RSL Caught in Seattle’s Rising TideSalt Lake falters at CenturyLink in shutout loss
by Wes Brown | Tuesday, September 17, 2013
It’s dawn across the Puget Sound. The dust has settled and the smoke of battle is dissipating. Through the early morning fog, the flag of the victor waves high and proud. Rave Green is its color.
Real Salt Lake comes back to the Wasatch Front from CenturyLink Field as the defeated for the 1st time since 2009. No goals to be had; no points to take home; no further claim to the No. 1 spot.
The 2-0 scoreline gives Seattle a 1-point edge in the Supporters’ Shield race over RSL. This was only the 5th time in 2013 RSL was handed a shutout, the last being April 27 against Los Angeles. Things have been shuffled up in the Eastern Conference, too. New leader New York is now level with Salt Lake at 46 points, both with a 14-9-6 record.
Poor execution dooms RSL
Despite dominating possession, especially in the latter stages of the match, it did little to foment any quality offensive threats for Salt Lake. The sputtering attack was doomed by the unusually subpar final third passing, particularly the transition game from the midfield. Javier Morales and Kyle Beckerman were on task with their passing in most areas of the pitch, however their forward passes into the final third were constantly foiled.
Luis Gil was a ghost on the field, drifting in and out of plays most of the night, and never really looking engaged at all. His horrific passing percentage (5 for 12, 42%) underlines how little he contributed offensively. RSL manager Jason Kreis was correct in subbing him off at halftime for Olmes Garcia; he was certainly the weakest link.
The story was similar on the other end of the pitch. Keeping defensive shape is vital to denying opponents chances, most notably on the wings. But Chris Wingert and Tony Beltran were overrun on the flanks all night by a high-speed Sounders attack. Once they were beaten or put in compromising positions, the center backs were pulled out to cover, and disaster resulted. The formation was stretched haphazardly with little midfield help. Both Seattle goals were the product.
RSL's lack of offensive finality in the match was a cynical microcosm of past RSL seasons where finishing was deficient. But it spread to a new level, across the whole pitch to every position.
The connectedness that’s usually present in all RSL matches was missing. Simple passes were cut out or misplaced. Penetrating runs went unseen by the ball carriers, or weren’t made at all. Creativity was uninspiring. Individual efforts on the ball never seemed to produce the spark needed. This level of play was rampant throughout the team.
As I said last week, playing the RSL Way is crucial to the successes of the club. The system is built on the fundamentals of possession with a purpose, high pass rates, togetherness, and collective victory. What we saw in Seattle on Friday night was a breakdown of this mantra. This could either be extremely troubling heading into the final matches, or it could simply be a 1 game fluke of poor performances remedied in time for the next game.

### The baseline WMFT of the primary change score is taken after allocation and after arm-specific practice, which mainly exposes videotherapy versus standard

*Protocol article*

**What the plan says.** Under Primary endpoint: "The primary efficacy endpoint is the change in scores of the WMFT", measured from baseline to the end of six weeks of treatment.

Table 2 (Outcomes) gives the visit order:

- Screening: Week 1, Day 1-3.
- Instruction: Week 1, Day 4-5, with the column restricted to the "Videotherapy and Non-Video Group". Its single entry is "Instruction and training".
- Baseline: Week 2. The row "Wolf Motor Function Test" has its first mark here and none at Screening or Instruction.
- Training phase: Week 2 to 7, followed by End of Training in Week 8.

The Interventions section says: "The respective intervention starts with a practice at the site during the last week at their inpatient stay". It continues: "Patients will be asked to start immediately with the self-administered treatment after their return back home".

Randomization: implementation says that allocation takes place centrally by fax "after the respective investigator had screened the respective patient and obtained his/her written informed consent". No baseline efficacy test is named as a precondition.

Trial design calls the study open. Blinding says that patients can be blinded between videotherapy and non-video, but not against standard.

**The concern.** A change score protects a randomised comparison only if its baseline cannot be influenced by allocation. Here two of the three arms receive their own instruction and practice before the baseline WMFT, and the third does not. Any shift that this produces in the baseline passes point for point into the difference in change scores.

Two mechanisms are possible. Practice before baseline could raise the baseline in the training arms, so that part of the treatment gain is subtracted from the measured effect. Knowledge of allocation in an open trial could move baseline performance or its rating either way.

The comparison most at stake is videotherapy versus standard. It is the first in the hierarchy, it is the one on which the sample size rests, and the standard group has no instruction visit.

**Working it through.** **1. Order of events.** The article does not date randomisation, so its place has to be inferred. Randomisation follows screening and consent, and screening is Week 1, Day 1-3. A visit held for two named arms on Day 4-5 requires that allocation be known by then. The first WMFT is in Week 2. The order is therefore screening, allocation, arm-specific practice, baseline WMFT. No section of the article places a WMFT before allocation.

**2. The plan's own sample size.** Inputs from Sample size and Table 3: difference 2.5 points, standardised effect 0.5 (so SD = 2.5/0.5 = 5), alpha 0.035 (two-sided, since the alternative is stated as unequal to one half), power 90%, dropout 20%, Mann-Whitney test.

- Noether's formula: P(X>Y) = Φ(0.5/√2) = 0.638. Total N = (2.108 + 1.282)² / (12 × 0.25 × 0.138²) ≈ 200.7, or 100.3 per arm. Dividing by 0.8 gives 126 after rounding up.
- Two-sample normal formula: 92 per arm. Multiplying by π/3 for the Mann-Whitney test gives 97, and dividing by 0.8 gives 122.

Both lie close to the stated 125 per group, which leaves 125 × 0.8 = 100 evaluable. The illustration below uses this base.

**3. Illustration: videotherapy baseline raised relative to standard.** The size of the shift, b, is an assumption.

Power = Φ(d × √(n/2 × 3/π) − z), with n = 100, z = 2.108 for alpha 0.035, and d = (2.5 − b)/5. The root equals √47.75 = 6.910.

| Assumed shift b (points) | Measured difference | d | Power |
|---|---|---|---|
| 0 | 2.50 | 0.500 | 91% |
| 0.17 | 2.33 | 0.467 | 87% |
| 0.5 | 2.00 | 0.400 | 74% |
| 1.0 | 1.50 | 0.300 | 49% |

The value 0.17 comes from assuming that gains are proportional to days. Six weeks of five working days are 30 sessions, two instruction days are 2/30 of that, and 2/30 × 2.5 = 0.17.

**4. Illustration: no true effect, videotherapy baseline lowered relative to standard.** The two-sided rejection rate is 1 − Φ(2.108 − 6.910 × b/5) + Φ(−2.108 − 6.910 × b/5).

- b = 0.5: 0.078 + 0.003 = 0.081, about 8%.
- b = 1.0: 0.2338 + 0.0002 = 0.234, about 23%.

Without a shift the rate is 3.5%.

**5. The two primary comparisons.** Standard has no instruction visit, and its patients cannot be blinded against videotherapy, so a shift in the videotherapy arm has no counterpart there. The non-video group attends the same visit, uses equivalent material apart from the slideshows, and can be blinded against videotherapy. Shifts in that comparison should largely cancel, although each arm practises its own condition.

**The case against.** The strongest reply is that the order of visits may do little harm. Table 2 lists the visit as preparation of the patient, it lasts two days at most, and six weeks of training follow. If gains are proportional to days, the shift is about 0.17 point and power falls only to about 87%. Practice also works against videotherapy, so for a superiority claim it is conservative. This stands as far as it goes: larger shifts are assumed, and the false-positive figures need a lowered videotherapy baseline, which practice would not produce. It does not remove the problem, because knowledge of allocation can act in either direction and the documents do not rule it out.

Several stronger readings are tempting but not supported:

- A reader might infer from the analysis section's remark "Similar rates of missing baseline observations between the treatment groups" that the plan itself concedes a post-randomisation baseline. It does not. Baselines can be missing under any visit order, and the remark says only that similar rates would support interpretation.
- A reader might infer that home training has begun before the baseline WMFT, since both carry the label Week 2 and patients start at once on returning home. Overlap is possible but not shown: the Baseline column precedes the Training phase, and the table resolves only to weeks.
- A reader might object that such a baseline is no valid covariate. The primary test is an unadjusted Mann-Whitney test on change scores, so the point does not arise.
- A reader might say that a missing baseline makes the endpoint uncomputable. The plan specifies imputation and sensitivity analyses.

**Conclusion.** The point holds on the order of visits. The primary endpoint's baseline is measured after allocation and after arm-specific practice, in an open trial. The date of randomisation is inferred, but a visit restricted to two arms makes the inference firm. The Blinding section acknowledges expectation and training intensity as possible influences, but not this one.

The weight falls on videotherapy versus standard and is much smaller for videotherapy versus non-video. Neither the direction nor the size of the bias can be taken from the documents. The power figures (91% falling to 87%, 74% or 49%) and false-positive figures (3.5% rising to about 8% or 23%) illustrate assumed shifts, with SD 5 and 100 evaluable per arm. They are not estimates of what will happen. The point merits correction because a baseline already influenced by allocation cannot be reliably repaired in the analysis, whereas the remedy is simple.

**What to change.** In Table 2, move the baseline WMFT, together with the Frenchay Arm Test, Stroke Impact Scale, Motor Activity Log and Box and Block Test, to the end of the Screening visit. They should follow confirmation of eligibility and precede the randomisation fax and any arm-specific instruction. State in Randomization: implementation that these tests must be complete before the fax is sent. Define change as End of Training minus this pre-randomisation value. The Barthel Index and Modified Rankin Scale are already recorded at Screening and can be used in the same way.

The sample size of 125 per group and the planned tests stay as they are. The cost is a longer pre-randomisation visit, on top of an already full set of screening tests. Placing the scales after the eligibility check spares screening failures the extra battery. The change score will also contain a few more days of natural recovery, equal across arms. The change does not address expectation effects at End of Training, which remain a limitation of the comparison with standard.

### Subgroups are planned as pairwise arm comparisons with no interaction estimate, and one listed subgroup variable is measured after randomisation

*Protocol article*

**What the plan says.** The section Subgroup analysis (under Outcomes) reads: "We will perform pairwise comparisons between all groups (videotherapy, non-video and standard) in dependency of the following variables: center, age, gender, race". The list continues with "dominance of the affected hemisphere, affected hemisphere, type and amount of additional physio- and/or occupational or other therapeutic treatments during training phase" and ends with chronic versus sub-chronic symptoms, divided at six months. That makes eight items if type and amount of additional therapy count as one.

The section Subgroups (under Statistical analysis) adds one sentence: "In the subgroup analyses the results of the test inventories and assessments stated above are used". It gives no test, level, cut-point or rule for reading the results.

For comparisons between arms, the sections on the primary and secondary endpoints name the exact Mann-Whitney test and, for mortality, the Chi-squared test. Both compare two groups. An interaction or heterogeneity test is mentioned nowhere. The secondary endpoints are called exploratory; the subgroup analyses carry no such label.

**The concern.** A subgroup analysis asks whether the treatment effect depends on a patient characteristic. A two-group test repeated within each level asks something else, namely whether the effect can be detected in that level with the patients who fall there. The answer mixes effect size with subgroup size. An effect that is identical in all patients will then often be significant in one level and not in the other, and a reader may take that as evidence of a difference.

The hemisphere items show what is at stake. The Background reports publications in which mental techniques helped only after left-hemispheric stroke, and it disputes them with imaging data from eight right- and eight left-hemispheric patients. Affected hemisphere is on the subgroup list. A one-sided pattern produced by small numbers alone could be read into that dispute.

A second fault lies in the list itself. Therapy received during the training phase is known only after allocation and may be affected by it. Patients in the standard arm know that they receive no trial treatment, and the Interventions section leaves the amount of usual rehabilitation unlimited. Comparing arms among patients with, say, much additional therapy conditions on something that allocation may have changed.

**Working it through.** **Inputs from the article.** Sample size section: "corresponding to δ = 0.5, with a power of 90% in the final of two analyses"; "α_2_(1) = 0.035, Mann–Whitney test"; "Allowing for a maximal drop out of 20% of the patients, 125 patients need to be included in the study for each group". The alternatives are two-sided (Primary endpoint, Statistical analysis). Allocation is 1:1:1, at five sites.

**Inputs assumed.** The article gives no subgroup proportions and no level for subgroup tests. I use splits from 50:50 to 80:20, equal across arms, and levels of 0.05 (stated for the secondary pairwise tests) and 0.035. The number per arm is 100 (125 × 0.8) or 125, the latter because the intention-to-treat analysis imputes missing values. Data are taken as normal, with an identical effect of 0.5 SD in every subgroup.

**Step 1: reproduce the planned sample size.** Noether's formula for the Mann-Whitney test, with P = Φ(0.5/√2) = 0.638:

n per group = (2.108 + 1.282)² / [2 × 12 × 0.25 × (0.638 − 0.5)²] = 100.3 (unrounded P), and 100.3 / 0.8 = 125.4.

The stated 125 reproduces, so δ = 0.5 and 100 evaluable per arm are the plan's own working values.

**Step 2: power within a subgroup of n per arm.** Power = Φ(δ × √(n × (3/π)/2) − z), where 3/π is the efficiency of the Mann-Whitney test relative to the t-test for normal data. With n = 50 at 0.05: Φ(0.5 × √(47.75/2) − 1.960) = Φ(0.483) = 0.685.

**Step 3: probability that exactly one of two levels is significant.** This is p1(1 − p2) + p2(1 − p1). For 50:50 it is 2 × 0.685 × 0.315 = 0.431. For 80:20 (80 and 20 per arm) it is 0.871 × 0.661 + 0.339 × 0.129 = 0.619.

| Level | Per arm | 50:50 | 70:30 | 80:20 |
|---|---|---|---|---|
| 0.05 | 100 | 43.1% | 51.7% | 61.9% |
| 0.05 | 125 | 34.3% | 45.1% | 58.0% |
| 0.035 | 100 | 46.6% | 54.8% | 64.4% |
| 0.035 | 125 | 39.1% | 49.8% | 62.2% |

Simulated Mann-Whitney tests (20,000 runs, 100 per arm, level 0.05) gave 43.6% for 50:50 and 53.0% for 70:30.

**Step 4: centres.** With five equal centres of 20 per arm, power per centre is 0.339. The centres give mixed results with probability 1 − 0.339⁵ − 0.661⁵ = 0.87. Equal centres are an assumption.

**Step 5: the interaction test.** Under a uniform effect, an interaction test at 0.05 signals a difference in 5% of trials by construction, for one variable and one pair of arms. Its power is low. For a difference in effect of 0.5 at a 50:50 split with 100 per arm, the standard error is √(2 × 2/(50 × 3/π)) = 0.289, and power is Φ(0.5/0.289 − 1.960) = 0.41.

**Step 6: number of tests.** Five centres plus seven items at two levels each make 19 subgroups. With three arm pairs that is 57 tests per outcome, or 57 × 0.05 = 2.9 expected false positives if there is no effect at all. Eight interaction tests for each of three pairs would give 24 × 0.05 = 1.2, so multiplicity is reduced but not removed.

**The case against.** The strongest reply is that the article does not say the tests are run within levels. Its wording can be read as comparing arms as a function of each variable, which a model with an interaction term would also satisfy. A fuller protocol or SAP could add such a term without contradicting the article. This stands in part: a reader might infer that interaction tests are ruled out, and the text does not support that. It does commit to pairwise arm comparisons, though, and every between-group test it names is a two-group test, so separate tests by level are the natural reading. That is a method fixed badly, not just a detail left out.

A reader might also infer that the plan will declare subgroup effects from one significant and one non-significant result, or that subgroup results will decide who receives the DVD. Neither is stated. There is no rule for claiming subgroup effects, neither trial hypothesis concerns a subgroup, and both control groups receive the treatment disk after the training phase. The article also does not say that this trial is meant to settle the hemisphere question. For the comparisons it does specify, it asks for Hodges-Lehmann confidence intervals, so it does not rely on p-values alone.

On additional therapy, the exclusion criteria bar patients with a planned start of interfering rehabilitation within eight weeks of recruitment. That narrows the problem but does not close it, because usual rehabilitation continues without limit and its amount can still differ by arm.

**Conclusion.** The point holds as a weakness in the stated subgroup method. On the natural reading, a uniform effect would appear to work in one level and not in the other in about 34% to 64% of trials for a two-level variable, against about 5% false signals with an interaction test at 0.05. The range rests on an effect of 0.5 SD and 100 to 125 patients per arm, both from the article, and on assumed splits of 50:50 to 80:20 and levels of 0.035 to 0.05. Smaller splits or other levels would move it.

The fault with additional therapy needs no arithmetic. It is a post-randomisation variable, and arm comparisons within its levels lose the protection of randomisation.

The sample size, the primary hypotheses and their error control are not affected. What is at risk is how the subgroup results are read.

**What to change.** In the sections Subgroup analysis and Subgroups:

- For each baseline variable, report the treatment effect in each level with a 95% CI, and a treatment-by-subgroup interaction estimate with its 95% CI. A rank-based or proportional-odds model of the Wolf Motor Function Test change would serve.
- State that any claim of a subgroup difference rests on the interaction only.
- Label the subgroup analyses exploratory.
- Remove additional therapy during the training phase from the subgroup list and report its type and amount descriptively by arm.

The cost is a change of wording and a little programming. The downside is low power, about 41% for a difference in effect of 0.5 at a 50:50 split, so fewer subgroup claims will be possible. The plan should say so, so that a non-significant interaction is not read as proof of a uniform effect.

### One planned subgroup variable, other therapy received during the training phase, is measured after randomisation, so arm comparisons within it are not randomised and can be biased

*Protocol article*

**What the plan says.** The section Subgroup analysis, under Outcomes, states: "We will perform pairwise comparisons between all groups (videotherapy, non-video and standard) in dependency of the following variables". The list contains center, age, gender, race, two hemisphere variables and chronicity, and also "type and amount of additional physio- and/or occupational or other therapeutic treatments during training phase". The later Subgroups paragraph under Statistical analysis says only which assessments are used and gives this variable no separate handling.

The future is brighter than it seems
Many will chalk the loss up to not playing competitively for 2 weeks. Others will point to individuals not playing at the levels expected of them. Some might even point to the absence of Alvaro Saborio as a cause of a misfiring attack. Maybe a combination of all of these is more plausible.
This author, however, will shirk his eternal pessimism and choose to be optimistic. The game was an aberration. It was an exception, not the expectation. These final 5 matches will prove fruitful because the oddity that was Friday the 13th is not the standard for Real Salt Lake soccer.
As a great yet diminutive Corsican once said, “[We] may have lost the battle, but not the war.” Likewise, the match in Seattle is merely a battle, and RSL would benefit from looking at the complete picture of the 2013 campaign. Five games (15 points) remain on the line. A potential total of 63 points await them. How best does Real Salt Lake capitalize on these matches to be as good as they can be to close out the season?
Moreover, a silver lining exists with personnel.
With Gil struggling Friday, perhaps it’s a great time to insert Sebastian Velasquez in the starting XI. The feisty midfielder has been itching for minutes the past couple months, and his performances in reserve matches bode well for him. His limited 1st team time has also been impressive. Is he getting hot at the most opportune time?
As the week progresses, we should hear about the severity of Saborio’s calf injury. Regardless of RSL performing better without him than with him, having Saborio as an option (even off the bench) will be at least beneficial, at most instrumental.
Additionally, Chris Schuler should be nearer to a return, which would be propitious for the center back corp. Mixing up the back 4 could reinvigorate a possibly stale line and spur the others to step up.
San Jose comes to Sandy, Utah, on Saturday. Forgetting about the Seattle result and getting back to business is Priority No. 1. Another 3 points can be had by sweeping this series against the Quakes. So let’s not get too caught up on past shortcomings. Better things lie ahead.
NEXT UP: September 21 – Real Salt Lake vs. San Jose Earthquakes, Rio Tinto Stadium, Sandy, Utah. 9 p.m. EST, MLS LIVE.